Infringements of design and trademark rights do not necessarily have to result in an expensive lawsuit. Keep reading for advice on how you can enforce your rights without taking the matter to court.
The realization that another company is infringing your design or trademark rights can be hard to swallow. Not only do you risk losing money due to the fact that someone else has copied your idea, you now also all of a sudden need assistance from a lawyer, which can be both expensive, time consuming and stressful.
Or is it?
In reality, it is not necessary to take infringement cases to court in most cases. Often, there are simpler and much cheaper measures available.
“There’s no reason to use a sledgehammer to crack a nut. If the infringement is very serious and damages the company’s reputation, there will most likely be grounds for a lawsuit. But if that is not the case, there are a number of other effective measures, which you can make use of,” says Ida Rømer Johannesen, European Trademark and Design Attorney at Plougmann Vingtoft.
In the following, she guides you through five of the most common measures for enforcing your design or trademark rights – without worrying about lawsuits and expensive legal fees.
1. The cease and desist letter
A cease and desist letter is a good place to start. Especially, if you think the infringing party is open to argument. A cease and desist letter is a short and concise letter that usually revolves around the following:
- The nature of the infringement
- Which legislation is being violated
- The violated party’s demands
- The amount of time the infringing party has to remedy their actions and comply with the violated party’s demands
The letter does not necessarily have to be written in a complicated legal jargon. Sometimes it may even be beneficial to write the letter in a jovial tone likedid when a pop-up bar in Chicago copied several ideas from the Netflix series “Stranger Things”.
In fact, it may be a good idea not to be too confrontational in the first attempt of contact. Things have a habit of making it onto the internet rather quickly these days, and that is exactly what happened to, when one of the coffee chain’s cease and desist letters were uploaded to social media by the infringing party.
In most cases, a cease and desist letter gives rise to a constructive dialog with the infringing party about how to resolve the situation – without the matter making it to court.
2. Opposition and cancellation requests
Once you have protected your idea, remember to also keep an eye on if others infringe it.
One way of doing so is by having a trademark and design attorney monitor (watch) the trademark. If we discover a trademark infringement, and you have a better right in the country in question, you can choose to file an opposition.
Oppositions are handled differently from authority to authority but in general, the authority sets a deadline within which, the opposition must be filed.
If you discover the existence of an infringing trademark after the expiry of the opposition deadline, most countries allow for requesting an administrative cancellation. The process for requesting an administrative cancellation is much like filing an opposition.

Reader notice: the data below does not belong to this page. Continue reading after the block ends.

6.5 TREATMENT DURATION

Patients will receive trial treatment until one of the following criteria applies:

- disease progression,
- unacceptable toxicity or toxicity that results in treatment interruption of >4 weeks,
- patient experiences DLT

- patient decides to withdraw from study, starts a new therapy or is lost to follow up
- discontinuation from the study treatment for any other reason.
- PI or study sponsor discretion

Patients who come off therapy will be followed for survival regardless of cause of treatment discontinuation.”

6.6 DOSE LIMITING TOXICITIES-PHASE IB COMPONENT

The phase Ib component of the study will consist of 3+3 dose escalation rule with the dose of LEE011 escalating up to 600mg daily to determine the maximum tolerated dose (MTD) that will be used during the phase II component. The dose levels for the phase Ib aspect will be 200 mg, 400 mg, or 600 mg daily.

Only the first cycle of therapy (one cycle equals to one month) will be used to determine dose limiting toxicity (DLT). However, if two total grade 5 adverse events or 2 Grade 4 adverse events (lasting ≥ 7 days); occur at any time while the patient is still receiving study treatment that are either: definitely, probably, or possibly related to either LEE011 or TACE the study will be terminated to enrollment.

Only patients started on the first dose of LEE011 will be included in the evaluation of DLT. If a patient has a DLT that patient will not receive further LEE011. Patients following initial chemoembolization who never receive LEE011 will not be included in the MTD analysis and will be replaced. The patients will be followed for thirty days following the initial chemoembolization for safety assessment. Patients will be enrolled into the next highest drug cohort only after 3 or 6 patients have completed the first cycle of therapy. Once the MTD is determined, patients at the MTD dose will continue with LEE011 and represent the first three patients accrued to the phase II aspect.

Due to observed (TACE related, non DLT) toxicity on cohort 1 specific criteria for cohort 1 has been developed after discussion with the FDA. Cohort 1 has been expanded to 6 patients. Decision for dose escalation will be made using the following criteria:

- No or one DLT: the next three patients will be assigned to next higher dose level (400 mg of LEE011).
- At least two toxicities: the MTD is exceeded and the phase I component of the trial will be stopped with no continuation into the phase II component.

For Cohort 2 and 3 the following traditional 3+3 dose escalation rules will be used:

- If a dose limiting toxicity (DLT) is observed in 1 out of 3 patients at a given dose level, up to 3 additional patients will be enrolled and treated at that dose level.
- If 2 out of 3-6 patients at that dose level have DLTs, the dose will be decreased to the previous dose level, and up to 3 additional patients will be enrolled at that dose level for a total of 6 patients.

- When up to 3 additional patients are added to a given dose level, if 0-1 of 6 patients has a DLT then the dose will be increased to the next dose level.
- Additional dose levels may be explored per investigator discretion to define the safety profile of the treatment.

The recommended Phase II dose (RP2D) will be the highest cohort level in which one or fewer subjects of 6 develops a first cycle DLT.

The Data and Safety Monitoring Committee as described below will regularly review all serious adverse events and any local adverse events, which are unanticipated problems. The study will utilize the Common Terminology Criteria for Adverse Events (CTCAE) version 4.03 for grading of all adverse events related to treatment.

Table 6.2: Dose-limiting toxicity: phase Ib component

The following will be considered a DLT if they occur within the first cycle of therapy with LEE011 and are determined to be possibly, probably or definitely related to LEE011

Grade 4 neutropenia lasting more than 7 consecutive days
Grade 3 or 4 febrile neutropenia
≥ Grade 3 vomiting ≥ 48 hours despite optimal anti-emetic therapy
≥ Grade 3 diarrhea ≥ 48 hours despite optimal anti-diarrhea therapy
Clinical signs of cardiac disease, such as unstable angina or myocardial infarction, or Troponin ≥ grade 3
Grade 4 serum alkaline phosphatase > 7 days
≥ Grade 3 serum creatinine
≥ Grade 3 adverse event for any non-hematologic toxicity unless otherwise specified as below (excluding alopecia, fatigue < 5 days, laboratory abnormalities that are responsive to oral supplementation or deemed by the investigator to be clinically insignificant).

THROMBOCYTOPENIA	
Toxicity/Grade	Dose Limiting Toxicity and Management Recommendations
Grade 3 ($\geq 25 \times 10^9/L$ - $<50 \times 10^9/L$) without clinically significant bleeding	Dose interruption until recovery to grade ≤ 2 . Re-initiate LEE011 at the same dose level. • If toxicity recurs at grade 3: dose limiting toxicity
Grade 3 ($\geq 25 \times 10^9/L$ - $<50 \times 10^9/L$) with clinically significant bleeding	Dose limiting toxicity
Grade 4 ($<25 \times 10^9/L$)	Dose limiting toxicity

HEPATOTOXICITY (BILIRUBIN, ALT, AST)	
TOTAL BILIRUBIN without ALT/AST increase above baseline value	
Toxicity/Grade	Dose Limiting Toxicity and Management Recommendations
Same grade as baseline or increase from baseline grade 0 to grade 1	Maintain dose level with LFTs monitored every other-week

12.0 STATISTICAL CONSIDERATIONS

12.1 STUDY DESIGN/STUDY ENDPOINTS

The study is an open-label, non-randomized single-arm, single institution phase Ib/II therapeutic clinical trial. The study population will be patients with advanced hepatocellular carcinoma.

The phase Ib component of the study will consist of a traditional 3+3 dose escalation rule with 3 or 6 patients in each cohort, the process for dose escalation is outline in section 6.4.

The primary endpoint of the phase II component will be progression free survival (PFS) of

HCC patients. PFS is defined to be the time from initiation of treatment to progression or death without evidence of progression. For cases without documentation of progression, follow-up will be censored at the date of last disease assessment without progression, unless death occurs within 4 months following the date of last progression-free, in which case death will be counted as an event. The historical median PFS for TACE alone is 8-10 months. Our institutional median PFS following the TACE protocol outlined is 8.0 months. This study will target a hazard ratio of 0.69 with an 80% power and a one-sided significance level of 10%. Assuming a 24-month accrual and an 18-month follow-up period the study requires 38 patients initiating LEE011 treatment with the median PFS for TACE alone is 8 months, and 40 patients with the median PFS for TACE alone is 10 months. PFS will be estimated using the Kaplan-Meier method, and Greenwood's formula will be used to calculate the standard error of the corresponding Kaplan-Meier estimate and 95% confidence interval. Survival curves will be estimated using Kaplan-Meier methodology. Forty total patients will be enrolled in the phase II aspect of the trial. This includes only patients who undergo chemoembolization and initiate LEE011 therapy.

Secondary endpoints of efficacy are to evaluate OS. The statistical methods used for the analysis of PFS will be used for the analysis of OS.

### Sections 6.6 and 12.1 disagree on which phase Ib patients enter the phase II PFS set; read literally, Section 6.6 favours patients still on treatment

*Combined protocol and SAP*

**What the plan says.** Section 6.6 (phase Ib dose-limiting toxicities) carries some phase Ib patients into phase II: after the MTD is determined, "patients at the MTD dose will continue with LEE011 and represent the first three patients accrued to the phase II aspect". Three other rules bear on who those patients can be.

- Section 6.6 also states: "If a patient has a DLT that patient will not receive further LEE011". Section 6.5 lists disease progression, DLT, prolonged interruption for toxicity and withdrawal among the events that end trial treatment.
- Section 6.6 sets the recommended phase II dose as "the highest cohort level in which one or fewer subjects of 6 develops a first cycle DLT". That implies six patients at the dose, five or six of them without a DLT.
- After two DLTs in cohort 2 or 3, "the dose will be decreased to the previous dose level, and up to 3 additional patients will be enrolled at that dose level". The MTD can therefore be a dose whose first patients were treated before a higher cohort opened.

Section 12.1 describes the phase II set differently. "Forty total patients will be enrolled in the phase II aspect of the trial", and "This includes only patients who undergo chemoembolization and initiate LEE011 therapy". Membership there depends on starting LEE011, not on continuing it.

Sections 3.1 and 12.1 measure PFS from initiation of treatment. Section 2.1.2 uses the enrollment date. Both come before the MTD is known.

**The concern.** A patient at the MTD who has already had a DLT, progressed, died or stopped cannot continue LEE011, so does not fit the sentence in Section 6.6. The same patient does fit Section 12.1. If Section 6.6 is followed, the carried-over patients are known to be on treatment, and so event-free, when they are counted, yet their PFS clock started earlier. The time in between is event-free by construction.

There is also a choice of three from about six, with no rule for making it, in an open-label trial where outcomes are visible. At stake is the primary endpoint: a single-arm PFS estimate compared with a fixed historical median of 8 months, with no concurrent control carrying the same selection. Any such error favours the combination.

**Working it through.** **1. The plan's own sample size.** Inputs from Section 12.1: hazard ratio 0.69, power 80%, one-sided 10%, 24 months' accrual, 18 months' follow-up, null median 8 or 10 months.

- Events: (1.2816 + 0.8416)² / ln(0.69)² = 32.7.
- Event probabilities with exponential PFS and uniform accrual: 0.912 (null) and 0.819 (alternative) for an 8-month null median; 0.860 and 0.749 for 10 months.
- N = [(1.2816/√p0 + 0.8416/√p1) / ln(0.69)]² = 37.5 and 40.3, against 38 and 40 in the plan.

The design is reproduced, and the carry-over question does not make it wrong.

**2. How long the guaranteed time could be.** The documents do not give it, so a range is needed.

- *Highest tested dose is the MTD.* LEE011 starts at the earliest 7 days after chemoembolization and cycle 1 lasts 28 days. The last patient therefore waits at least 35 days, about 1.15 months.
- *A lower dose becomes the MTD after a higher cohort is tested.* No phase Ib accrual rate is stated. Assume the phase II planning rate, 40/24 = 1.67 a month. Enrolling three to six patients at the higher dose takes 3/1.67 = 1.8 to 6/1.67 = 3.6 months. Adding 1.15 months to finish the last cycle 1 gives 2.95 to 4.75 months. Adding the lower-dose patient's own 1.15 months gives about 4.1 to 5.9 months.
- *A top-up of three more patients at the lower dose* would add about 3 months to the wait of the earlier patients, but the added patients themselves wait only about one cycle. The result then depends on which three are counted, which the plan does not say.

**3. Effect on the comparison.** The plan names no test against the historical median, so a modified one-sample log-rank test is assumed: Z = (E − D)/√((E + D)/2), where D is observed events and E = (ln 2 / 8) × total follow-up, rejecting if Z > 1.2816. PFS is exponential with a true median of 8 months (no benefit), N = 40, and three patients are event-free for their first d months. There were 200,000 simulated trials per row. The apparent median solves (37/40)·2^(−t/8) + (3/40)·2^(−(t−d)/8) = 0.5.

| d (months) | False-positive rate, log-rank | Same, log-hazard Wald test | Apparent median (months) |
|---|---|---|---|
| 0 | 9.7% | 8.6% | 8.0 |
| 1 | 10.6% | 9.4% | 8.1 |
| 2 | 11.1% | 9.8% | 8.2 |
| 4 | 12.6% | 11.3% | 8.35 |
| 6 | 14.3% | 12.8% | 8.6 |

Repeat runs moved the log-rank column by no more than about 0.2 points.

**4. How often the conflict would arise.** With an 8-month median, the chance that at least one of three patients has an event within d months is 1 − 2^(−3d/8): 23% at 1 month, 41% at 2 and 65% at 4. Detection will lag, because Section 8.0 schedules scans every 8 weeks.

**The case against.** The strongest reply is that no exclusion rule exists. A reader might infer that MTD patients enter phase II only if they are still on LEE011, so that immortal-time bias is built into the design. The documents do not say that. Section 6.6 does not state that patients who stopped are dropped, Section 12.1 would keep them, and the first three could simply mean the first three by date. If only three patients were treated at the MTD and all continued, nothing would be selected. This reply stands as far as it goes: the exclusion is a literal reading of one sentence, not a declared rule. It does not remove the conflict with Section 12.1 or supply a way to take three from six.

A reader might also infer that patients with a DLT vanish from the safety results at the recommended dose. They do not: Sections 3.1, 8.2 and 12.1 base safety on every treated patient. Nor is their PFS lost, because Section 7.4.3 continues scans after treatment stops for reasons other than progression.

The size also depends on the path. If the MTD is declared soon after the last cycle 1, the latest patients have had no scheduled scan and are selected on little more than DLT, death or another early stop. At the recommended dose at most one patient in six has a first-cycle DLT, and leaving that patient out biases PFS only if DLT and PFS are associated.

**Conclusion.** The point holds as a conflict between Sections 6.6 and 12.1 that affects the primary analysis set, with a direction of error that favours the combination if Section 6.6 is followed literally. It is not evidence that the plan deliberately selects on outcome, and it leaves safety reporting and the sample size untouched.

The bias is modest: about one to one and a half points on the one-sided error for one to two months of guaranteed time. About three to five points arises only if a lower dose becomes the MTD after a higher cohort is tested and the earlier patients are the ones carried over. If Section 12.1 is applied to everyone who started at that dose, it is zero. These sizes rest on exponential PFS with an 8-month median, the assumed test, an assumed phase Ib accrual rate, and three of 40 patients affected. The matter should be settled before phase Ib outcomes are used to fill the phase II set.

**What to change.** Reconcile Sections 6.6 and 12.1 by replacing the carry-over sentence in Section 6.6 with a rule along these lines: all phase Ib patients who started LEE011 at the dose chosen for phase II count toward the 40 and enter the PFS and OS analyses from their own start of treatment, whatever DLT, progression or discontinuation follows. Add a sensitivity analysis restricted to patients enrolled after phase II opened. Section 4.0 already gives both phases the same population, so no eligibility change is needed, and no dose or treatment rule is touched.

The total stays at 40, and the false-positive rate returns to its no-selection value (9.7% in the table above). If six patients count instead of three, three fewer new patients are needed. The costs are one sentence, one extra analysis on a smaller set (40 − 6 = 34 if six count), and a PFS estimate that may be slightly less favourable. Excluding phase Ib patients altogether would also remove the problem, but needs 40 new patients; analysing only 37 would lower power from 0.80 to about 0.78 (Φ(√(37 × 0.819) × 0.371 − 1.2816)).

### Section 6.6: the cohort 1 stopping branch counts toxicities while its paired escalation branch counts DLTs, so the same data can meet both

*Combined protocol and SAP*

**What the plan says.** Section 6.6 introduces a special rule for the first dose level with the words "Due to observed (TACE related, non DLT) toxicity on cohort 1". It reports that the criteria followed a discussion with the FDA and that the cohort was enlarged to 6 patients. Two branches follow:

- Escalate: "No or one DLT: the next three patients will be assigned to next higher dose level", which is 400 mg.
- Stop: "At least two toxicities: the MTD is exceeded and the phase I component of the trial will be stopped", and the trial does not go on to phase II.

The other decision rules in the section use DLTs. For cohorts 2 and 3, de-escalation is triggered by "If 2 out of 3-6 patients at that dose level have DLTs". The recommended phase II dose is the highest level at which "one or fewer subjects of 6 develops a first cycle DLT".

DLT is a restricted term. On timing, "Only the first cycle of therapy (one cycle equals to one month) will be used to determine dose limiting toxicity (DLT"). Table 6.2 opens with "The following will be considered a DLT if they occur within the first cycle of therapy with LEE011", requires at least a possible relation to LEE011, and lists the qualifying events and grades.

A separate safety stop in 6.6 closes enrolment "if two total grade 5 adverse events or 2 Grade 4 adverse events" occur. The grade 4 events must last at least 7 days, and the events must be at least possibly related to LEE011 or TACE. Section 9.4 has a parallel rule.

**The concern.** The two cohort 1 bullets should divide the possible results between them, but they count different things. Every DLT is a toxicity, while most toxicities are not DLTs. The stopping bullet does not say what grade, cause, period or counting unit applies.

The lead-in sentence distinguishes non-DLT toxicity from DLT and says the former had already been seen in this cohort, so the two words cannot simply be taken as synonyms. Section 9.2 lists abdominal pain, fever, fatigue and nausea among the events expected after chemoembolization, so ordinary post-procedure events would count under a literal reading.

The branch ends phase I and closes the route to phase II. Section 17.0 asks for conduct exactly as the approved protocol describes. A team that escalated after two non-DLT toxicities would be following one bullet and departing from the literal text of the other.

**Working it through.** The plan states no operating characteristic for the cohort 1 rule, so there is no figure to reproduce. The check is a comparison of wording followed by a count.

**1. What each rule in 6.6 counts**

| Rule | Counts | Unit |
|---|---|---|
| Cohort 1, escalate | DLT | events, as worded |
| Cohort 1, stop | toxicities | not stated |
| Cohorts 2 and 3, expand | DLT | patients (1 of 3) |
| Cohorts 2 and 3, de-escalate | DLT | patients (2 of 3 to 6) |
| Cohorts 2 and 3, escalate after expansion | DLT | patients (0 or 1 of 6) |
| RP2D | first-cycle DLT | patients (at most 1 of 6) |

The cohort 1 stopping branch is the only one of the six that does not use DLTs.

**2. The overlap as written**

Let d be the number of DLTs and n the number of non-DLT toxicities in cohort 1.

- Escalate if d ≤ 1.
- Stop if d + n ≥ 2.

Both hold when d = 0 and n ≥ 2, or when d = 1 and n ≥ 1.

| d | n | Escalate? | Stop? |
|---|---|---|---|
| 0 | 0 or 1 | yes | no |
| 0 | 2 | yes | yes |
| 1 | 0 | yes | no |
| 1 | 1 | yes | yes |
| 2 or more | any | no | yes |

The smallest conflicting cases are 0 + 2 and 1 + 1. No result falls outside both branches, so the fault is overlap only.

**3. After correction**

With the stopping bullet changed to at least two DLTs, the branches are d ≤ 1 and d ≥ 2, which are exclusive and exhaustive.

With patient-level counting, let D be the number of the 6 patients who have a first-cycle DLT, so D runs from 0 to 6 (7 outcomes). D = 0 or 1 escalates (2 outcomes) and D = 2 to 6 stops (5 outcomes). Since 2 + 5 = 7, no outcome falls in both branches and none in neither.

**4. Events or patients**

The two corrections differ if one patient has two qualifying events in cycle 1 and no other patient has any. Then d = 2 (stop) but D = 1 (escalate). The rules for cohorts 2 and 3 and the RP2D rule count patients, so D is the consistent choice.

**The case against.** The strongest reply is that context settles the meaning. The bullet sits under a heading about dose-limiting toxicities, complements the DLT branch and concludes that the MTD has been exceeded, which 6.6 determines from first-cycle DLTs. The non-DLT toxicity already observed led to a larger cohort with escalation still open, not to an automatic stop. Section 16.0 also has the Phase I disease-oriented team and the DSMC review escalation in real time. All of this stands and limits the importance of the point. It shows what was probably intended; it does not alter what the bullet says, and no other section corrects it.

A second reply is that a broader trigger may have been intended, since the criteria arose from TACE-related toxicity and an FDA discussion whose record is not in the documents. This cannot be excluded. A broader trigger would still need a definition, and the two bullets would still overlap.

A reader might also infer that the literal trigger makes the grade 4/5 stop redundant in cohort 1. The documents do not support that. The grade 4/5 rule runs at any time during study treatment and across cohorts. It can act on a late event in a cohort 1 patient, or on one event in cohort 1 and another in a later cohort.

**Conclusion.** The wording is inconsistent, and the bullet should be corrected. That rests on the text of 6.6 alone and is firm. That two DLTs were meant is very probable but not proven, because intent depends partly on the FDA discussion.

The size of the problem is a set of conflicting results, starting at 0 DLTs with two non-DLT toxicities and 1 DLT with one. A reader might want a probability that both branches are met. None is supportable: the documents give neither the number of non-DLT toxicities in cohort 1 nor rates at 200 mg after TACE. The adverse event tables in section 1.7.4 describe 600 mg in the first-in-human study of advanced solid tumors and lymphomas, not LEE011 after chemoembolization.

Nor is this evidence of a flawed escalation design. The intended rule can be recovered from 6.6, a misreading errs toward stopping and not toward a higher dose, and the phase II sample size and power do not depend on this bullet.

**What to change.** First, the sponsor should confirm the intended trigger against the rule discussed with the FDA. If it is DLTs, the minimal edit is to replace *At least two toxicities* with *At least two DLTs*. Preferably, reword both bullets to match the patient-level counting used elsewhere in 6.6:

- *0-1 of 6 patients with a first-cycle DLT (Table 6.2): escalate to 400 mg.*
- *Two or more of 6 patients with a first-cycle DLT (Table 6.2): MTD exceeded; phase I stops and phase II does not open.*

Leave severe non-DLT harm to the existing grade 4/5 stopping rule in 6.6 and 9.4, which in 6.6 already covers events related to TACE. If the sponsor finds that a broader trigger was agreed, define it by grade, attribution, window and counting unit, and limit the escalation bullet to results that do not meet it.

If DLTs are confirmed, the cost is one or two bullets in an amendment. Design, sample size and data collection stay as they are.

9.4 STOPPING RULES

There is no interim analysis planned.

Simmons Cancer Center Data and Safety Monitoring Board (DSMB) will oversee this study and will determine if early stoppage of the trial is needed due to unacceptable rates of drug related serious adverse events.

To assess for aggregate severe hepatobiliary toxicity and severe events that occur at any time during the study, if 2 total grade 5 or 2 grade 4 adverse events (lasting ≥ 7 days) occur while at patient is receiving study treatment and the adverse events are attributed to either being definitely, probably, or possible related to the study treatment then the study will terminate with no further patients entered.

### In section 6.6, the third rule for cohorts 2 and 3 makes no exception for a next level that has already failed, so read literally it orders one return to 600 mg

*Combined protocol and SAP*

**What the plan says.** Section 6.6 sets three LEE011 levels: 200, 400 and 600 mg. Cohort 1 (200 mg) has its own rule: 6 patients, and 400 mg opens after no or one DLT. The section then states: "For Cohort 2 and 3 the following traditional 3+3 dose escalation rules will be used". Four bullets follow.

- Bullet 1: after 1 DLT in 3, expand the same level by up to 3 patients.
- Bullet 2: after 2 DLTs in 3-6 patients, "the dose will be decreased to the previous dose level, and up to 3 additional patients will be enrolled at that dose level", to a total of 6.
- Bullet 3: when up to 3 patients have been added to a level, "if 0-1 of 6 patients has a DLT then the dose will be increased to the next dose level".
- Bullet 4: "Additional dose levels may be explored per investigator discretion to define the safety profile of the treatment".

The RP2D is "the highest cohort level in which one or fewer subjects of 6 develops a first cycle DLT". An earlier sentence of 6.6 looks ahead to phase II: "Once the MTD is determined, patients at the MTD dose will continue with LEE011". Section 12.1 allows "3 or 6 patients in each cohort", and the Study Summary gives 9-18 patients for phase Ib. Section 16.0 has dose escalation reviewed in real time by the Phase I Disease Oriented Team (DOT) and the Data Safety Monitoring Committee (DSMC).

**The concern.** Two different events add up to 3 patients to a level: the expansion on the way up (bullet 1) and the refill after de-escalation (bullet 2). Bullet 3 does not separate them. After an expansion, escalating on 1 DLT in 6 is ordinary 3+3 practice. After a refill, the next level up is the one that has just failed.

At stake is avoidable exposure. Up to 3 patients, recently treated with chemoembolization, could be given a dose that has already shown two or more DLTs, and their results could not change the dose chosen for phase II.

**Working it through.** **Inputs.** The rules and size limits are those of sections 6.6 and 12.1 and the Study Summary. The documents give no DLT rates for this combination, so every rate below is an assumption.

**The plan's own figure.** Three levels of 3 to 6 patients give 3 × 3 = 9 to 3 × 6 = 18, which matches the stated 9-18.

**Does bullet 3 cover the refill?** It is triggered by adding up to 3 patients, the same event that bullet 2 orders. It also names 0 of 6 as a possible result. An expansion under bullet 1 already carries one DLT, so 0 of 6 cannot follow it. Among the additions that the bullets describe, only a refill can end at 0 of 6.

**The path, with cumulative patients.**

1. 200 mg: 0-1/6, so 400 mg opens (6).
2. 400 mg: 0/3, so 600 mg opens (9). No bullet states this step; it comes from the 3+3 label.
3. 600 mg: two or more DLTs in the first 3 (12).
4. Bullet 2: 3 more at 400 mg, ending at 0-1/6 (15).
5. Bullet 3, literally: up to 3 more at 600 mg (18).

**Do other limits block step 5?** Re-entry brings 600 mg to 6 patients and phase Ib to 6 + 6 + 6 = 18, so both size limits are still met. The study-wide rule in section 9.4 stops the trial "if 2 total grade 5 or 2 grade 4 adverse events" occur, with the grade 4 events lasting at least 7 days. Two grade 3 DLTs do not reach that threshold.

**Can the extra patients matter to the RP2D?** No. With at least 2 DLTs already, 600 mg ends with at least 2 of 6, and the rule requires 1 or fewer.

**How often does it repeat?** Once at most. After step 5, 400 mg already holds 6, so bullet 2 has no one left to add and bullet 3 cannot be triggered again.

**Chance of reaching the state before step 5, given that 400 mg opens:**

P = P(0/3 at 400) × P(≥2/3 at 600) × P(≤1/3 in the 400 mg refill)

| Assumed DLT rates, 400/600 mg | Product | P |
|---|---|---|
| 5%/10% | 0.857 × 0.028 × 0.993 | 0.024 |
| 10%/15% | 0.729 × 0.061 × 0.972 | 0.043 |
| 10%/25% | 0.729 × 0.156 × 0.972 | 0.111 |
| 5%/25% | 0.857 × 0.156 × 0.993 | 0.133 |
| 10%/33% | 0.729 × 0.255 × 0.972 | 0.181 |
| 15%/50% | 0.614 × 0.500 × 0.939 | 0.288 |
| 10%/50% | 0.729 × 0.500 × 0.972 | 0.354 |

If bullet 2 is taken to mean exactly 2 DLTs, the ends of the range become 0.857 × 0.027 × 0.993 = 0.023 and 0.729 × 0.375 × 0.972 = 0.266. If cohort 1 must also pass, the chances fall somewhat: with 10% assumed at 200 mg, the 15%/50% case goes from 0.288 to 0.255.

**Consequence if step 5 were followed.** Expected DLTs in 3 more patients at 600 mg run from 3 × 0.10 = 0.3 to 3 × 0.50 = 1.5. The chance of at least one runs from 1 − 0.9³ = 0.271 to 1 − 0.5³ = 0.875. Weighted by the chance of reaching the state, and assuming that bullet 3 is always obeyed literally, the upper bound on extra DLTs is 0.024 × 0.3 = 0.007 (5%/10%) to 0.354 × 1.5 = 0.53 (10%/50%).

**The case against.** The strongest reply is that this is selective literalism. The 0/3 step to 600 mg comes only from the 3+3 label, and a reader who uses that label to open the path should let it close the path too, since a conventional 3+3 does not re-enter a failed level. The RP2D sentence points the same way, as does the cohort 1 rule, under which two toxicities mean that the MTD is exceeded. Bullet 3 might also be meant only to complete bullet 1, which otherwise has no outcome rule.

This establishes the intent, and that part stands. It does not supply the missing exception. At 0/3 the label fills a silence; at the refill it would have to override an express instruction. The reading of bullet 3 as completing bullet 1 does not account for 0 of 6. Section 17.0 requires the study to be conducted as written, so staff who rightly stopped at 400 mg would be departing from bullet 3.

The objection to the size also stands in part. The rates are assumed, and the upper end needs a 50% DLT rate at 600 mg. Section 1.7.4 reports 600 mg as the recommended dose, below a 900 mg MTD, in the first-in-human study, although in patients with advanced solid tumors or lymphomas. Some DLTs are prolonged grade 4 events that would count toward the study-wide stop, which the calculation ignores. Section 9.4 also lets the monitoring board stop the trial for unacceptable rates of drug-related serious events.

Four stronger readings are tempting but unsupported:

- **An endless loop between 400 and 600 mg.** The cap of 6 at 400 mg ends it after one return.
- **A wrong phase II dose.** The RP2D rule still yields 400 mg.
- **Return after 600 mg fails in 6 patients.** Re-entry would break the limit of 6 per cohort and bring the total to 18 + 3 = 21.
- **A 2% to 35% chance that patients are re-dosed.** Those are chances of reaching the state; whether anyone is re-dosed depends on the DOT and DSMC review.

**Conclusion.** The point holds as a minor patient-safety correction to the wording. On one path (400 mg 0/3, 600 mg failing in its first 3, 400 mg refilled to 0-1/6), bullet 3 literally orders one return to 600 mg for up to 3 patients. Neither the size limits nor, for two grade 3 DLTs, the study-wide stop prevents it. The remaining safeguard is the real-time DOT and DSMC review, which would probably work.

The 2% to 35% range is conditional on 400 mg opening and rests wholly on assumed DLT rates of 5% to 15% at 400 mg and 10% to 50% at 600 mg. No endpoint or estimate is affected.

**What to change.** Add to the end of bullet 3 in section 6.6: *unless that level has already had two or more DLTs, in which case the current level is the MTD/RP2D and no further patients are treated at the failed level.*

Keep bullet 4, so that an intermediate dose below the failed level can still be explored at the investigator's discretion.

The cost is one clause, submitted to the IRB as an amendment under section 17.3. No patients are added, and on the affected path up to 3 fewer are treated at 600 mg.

If you find yourself in a situation where you want to request an administrative cancellation of a trademark, you should be aware of the rules regarding acquiescence. If you have tolerated and been aware of the infringing registered trademark for more than five years without filing a request for an administrative cancellation, your right to “object” to the trademark disappears.
It is also possible to request that an infringing registered design be administratively invalidated. This is both possible in Denmark and through the European Union Intellectual Property Office, EUIPO.
3. Enter a coexistence agreement
If you discover that another company holds registered rights that are similar to your rights in many ways, but you do not think that you or the company will actually be competing in and for the same market and customers, it may be beneficial to enter a coexistence agreement.
Imagine the following: You own a software company that holds a trademark for “apps”. Then one day you find out that another company is also filing for a trademark, which is identical or similar to your trademark, for “apps”. On paper, that would be an infringement, but in reality, it may make more sense to ask the other company to not use its “apps” within your areas of business or industry. This solution especially makes sense if the other company operates in a market/country that you would like to enter – in that way you both get something out of it.
With a coexistence agreement, you can thus achieve a common understanding that neither of you will use your respective trademarks in ways that could result in confusion between the marks in practice while you can both expand your businesses at the same time.
4. Customs surveillance
If you suspect that a counterfeit design or trademark product from, for example, China is being imported and sold to the detriment of your company, you could benefit from setting up a customs surveillance.
Most countries offer the opportunity of customs surveillances, and requesting such a surveillance will actually help the local customs authority by letting them know what they should keep an eye on.
In the EU, a customs surveillance can be set up for one year at a time. Get started by filling in the form on the.
5. Surveillance on e-commerce platforms
Just like the customs authority can help you monitor counterfeits, the algorithms on e-commerce platforms such as Alibaba, Amazon and eBay can also help you monitor and pin down whether others are selling products that infringe your design or trademark rights.
For an overview of the available tools,.
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